We often hear the saying that many things are healing such as prayer, yoga or meditation.
But in my opinion, one of the most underutilized things that surrounds us every day is music.
Music lifts our spirits, inspires joy or can make us sad, melancholy, reflective or even angry if we listen to certain songs.
There is a baseline soundtrack to life; a rhythm – our heart beats.
The thump, thump in our chests gives us a basic cadence to live life to upon which all other things are frequencies and vibrations.
We are complex beings, so intricate and yet music is at the very core of our beings.
I believe that music is universal and it can help us in all kinds of ways.
Without getting too technical, as I can quote a myriad of studies from the music therapy literature on what music can do for us, I’d like to say first and foremost, that sometimes the things that can’t be proven…. that’s where the magic happens.
Music is one of those entities for me and I believe that people from all walks of life, from patients, to doctors, to professionals in high stress positions can use music to enhance and even transform their daily lives.
I believe that people from all walks of life, from patients, to doctors, to professionals in high stress positions can use music to enhance and even transform their daily lives. Click To Tweet
Why do I believe this?
I’m an anesthesiologist and pain physician who left clinical practice to pursue becoming a music producer.
I know, I know, weird right?
There was something essential to my being, drawing me to make music and for many years I couldn’t make sense of why.
I was born into a music family, surrounded by it and I loved it in a way I couldn’t explain, but what I didn’t understand is how and why I became a doctor too.
I liked physiology, medicine and health and I also had a huge drive to help people. Even after all of my training years, I didn’t quite get it until one day I was lying in bed with neck pain.
I found myself unable to sleep, and I tried all of the familiar things: turmeric, a massager, salves and a heating pad.
As I sat there, unable to sleep, I tuned into what was bothering me.
As I felt the tension in my neck and body, I listened to one of my instrumental songs, closed my eyes, and took the time to breathe.
As I envisioned myself slowly releasing my pain, I felt the tension in my neck let up enough for me to allow my body to rest.
At that moment, I personally understood the importance of the connection between my body, soul, spirit, and mind.
As I envisioned myself slowly releasing my pain, I felt the tension in my neck let up enough for me to allow my body to rest. At that moment, I personally understood the importance of the connection between my body, soul, spirit, and mind. Click To Tweet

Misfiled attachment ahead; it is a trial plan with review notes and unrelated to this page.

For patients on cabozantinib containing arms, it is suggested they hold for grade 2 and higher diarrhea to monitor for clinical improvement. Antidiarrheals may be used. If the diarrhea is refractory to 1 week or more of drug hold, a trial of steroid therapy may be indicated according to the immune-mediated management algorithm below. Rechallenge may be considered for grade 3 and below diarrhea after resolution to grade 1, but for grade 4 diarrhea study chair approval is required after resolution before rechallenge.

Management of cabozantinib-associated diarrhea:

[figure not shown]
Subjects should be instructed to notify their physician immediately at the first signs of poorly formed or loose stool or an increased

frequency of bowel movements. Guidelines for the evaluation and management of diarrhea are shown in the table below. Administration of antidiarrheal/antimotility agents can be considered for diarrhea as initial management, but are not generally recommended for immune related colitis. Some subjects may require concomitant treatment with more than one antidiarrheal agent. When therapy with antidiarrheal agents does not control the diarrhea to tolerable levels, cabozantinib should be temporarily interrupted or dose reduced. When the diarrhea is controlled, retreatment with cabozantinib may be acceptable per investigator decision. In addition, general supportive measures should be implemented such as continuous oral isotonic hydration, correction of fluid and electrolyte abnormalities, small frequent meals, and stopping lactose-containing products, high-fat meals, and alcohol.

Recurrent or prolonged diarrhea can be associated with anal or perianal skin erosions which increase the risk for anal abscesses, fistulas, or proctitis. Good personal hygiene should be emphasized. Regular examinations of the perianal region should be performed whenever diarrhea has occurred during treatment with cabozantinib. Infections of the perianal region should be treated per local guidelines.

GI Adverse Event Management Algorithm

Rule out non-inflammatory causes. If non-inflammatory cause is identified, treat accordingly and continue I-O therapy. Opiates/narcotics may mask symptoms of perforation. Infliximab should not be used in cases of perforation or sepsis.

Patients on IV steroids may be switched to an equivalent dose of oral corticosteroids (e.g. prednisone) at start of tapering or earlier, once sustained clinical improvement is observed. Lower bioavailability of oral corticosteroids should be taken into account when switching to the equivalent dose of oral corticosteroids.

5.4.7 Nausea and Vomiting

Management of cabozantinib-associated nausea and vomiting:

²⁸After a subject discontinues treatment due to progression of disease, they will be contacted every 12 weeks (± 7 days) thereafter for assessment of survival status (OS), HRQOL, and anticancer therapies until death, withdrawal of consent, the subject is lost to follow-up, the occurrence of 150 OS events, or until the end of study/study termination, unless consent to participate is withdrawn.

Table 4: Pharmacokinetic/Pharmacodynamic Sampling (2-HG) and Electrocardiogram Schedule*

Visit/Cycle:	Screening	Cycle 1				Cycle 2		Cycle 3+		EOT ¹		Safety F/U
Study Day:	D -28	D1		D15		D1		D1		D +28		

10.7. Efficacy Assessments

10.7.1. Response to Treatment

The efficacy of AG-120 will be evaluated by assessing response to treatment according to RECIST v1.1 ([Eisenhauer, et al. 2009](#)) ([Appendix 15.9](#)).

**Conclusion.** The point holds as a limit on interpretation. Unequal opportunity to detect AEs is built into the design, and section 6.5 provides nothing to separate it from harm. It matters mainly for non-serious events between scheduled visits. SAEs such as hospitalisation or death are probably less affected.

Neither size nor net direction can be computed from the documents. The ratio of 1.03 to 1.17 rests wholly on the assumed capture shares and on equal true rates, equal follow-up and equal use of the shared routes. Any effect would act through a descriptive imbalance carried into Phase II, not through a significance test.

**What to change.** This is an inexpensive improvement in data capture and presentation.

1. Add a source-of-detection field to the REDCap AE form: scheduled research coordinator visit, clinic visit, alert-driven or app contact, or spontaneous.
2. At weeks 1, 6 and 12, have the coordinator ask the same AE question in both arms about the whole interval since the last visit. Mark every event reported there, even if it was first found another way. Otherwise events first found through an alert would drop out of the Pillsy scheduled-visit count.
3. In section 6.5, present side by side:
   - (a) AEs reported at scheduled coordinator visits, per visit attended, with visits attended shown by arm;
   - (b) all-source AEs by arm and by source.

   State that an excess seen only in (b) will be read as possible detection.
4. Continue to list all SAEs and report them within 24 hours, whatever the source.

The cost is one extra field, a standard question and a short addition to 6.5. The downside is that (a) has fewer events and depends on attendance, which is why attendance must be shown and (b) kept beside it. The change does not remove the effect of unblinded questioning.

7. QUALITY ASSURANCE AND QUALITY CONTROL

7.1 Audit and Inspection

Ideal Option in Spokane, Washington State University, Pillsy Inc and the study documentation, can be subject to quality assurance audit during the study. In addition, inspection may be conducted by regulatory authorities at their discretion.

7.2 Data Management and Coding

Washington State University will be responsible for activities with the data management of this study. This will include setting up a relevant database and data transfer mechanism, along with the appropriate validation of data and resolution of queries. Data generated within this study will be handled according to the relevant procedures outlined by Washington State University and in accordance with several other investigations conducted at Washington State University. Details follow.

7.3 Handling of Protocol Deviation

I needed to use all of them in my efforts to heal and I encourage others to use music in this way to get these benefits for themselves as a daily practice.
For those who need the statistics, according to the U.S. Department of Health, 1 in 5 Americans suffer from chronic pain, insomnia, and poor mental health; however, those who listened to the right music more often experienced a higher quality of life and even lessened chronic pain according to The British Journal of General Practice.
So what does this mean for the everyday person and for the future of medicine in terms of mind-body connection?
I envision a world where one day we listen to music in clinical settings coupled with visuals in virtual reality pods to relieve our chronic pain, to ease our mental health struggles and to facilitate relaxation.
My big dream is to develop an institute of Music and Medicine that studies music’s impact on health and provides therapeutic music treatment programs for chronic pain combined with integrative medicine services.
In conjunction, I would have a sister initiative, the Prelude Scholars Program, with pipeline programs for both future musicians and physicians providing no cost to low-cost education on a sliding scale to students from elementary through high school level.
It would focus on basic music skills and Jazz music education for musicians and a mentorship pipeline program for future physicians that continues throughout medical education. The institute would also provide scholarship funds from government sources, private institutes, and philanthropists to support musicians and student doctors as they progress to professional careers.
More research is needed and there are institutes such as the American Music Therapy Association that are spearheading research efforts in this area.
It is vital to bring a high level of education to students who are not normally represented in music and medicine in leadership roles and to foster an educational approach that integrates the mind, body and soul in healing efforts using music.
In light of recent current events and the stress of our everyday lives, it is my dream to see society fully embrace music as the healing modality that it is.